The opinion of the court was delivered by: HAIGHT
Plaintiffs by this action seek to have this Court declare unconstitutional and permanently enjoin the operation of a recently enacted New York statute which substantially modifies the eligibility requirements for the receipt of benefits under that State's "Home Relief" program. Jurisdiction is predicated on 28 U.S.C. § 1343(3), (4) which confers original jurisdiction on this Court over all suits, such as the instant proceeding, authorized by 42 U.S.C. § 1983. Declaratory relief is prayed for pursuant to 28 U.S.C. §§ 2201, 2202.
Plaintiffs, who also pray for class certification, contend that application of the statute at issue would violate rights guaranteed them under the Equal Protection and Due Process clauses of the Fourteenth Amendment to the United States Constitution.
After a hearing, the single District Judge to whom the case was initially assigned, accepted federal jurisdiction over the matter because plaintiffs' moving papers raised substantial constitutional issues within the meaning of Goosby v. Osser, 409 U.S. 512, 93 S. Ct. 854, 35 L. Ed. 2d 36 (1973) and Ex Parte Poresky, 290 U.S. 30, 54 S. Ct. 3, 78 L. Ed. 152 (1933), see also Hagans v. Lavine, 415 U.S. 528, 94 S. Ct. 1372, 39 L. Ed. 2d 577 (1974), and issued a temporary restraining order. This three judge statutory court was subsequently convened pursuant to 28 U.S.C. §§ 2281, 2284, and the original temporary restraining order continued pending resolution of the case.
We vacate the restraining order and dismiss the complaint.
"Home Relief" is a general assistance program, financed and administered solely by New York State and its local subdivisions, for the benefit of needy persons unable to support themselves or to secure support from other sources. New York Social Services Law §§ 157-166. This residual category of individuals qualified to receive Home Relief if defined by N.Y. Social Services Law § 158(a) to include:
"Any person unable to provide for himself, or who is unable to secure support from a legally responsible relative, who is not receiving needed assistance or care under other provisions of this chapter, or from other sources . . ."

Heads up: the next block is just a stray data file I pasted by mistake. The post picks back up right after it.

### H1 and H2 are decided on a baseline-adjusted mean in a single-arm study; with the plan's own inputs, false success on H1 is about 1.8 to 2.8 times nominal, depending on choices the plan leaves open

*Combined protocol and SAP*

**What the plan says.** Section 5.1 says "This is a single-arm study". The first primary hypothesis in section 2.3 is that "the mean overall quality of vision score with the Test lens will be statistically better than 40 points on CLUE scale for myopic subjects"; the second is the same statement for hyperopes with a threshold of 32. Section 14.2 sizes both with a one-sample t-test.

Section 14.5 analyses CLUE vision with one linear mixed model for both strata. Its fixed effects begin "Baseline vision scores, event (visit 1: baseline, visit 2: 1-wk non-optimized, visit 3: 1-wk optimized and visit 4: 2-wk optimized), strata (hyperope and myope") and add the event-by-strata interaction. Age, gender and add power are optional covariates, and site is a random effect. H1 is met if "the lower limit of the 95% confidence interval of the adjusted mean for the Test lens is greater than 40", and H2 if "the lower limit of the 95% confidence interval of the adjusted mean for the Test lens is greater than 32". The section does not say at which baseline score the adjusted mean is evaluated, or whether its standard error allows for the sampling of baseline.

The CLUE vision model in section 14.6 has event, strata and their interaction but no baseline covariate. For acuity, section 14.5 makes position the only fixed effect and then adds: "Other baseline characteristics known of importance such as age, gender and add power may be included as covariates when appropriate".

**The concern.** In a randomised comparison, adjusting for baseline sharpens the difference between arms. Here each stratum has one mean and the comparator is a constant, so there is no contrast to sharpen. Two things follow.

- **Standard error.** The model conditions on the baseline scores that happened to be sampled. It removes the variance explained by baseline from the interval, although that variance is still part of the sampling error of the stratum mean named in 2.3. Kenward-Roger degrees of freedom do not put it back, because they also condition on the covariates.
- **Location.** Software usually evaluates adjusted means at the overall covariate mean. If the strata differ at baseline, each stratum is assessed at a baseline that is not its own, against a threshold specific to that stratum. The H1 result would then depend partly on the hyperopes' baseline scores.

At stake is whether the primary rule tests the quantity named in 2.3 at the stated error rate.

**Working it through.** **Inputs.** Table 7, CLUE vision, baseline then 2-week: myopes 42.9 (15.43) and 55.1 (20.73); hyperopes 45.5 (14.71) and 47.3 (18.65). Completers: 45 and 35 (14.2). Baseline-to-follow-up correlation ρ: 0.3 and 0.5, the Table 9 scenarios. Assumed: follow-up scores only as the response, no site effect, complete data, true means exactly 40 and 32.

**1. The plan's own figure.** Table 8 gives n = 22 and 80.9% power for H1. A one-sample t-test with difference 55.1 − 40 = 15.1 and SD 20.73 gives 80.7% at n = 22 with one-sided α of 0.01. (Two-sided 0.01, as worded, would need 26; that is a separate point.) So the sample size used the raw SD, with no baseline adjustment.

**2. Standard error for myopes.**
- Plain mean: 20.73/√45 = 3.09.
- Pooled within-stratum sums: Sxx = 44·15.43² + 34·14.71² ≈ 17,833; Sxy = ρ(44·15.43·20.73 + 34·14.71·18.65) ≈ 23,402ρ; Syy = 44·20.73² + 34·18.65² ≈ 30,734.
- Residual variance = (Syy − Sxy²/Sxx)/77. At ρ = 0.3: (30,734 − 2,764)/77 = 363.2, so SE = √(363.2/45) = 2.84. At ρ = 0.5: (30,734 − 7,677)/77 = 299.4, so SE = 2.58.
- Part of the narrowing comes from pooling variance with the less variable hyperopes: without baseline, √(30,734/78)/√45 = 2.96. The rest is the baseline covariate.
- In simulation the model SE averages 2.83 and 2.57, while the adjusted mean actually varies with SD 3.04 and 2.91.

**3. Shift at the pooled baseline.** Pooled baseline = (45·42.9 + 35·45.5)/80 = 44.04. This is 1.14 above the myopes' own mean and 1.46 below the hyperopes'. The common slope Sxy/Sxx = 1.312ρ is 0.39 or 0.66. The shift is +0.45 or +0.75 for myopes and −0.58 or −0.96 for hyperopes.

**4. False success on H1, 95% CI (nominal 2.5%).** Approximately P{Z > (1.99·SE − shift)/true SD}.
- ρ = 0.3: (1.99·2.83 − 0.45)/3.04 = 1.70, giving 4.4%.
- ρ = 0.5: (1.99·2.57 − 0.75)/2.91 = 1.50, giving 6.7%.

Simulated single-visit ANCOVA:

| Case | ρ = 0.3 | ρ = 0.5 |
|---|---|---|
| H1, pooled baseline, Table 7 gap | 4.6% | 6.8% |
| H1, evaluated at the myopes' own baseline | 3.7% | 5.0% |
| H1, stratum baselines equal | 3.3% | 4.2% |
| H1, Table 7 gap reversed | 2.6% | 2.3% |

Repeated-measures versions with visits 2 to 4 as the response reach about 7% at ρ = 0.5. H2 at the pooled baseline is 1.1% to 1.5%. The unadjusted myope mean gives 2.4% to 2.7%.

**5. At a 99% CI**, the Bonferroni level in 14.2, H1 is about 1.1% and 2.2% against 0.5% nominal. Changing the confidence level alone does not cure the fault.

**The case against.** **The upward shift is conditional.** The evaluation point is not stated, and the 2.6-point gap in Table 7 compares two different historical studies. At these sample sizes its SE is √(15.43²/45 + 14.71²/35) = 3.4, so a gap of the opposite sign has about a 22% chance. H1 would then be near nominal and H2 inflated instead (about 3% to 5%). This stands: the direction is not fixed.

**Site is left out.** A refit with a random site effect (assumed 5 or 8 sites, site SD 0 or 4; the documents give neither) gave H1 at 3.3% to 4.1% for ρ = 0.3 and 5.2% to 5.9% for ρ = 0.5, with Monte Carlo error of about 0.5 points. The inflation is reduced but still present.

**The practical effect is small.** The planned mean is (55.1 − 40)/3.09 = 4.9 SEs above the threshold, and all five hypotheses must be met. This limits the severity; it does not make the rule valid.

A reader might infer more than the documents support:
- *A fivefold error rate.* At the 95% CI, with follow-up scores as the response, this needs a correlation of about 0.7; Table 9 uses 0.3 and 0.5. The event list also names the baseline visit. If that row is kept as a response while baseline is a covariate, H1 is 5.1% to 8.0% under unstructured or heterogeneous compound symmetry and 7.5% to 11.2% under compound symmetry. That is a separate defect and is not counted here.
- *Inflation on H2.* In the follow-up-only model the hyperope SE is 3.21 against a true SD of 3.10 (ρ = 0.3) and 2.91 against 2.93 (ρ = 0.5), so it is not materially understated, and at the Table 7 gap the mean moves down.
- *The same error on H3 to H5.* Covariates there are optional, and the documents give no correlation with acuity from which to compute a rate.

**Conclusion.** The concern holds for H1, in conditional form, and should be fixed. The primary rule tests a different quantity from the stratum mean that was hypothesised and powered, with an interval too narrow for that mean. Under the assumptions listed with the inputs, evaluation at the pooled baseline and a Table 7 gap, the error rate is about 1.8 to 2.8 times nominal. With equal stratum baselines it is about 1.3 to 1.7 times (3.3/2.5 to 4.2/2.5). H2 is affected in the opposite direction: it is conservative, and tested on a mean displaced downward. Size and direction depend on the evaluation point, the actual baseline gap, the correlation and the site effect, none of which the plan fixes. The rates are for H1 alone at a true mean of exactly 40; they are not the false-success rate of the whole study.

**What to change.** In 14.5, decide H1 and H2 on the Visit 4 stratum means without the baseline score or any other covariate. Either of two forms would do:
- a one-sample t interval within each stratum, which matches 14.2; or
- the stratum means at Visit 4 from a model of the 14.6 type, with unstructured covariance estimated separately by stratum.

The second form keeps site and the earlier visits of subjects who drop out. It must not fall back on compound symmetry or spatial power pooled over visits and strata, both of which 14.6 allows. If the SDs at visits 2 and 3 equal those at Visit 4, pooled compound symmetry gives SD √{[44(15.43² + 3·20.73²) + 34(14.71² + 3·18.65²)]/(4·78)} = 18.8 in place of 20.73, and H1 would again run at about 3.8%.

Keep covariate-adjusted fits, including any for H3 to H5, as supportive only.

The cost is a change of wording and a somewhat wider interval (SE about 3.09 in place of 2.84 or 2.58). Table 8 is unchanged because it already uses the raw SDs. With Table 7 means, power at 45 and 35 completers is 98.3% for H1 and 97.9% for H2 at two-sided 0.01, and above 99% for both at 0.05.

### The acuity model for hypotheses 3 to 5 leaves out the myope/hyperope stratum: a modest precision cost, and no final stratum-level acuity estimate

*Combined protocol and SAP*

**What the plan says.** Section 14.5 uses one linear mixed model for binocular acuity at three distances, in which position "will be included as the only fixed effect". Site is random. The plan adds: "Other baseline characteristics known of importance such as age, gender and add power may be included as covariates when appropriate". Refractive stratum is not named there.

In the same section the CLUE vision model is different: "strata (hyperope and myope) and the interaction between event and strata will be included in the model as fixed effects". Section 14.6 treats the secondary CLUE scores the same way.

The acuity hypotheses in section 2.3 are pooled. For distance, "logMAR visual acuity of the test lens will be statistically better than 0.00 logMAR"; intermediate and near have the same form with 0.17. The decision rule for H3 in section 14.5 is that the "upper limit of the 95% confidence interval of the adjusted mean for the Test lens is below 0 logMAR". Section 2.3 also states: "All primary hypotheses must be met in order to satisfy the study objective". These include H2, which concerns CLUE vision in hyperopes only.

Prior to March 30, 1976, Home Relief could be obtained by applying to the local social services center and making the requisite showing of eligibility. As to persons under 21, Departmental Regulation 370.4(g)(1), (2) and (3), (18 N.Y.C.R.R. § 370.4) required the Social Services Administration to determine the existence and whereabouts of legally responsible relatives, their ability to contribute to the applicant's upkeep, and to institute support proceedings in the applicant's name against such relatives where appropriate. Home Relief, however, was not denied an applicant during this inquiry or pending resolution of a support proceeding.
On March 30, 1976 the New York State Legislature enacted Section 15 of Chapter 76 of the 1976 Laws of New York ("§ 15"), amending Section 158 of the New York Social Services Law to read as follows:
". . . [No] person under the age of twenty-one years except a married person living with their spouse, living apart from a legally responsible relative shall be eligible for home relief unless a proceeding has been brought by or on behalf of such person to compel such legally responsible relative to provide for or contribute to such person's support and until an order of disposition has been entered in such proceeding." (emphasis added).
Section 18 of Chapter 76 of the 1976 Law of New York provided that Section 15 would take effect 45 days from its enactment, or on May 14.